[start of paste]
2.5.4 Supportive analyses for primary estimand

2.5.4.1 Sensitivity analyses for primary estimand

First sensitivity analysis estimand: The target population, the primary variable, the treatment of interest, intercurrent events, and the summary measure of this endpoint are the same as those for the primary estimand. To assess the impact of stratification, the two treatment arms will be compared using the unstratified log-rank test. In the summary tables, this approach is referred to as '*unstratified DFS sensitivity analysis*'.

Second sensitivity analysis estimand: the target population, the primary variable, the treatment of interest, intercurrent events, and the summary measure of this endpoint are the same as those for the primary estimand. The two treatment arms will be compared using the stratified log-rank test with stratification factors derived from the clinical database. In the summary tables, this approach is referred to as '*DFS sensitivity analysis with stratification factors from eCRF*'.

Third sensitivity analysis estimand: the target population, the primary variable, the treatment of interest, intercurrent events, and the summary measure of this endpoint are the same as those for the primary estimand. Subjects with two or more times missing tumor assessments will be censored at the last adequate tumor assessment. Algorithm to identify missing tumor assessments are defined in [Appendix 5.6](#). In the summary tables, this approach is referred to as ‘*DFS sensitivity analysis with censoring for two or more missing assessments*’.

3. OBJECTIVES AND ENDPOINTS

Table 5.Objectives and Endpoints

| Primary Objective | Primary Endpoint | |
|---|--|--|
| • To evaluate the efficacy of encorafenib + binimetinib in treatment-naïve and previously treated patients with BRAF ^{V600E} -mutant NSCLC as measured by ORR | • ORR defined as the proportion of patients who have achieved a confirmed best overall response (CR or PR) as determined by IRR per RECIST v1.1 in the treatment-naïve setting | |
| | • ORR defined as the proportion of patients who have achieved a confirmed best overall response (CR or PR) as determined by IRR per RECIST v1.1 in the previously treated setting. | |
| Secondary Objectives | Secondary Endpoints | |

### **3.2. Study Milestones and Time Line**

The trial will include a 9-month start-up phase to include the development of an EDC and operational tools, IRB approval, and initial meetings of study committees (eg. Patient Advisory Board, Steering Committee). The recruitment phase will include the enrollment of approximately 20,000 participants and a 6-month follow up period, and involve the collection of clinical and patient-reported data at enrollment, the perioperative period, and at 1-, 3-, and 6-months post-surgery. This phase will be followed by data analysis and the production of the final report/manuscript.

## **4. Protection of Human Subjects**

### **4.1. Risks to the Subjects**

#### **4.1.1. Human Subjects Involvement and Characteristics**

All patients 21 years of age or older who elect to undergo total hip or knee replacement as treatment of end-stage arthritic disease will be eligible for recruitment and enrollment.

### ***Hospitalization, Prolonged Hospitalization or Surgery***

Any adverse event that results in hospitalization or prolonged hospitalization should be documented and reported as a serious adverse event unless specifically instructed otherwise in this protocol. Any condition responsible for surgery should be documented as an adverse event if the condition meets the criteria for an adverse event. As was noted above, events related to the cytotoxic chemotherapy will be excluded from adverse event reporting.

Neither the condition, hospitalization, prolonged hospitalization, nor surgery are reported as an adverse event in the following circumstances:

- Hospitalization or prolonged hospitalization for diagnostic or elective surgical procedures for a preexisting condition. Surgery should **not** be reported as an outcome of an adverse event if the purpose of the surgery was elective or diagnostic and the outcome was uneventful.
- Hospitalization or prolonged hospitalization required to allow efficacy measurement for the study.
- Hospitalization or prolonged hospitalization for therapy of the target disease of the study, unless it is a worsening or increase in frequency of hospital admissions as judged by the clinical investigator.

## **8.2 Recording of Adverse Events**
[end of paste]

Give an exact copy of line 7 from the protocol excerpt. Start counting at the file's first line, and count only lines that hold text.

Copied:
Table 5.Objectives and Endpoints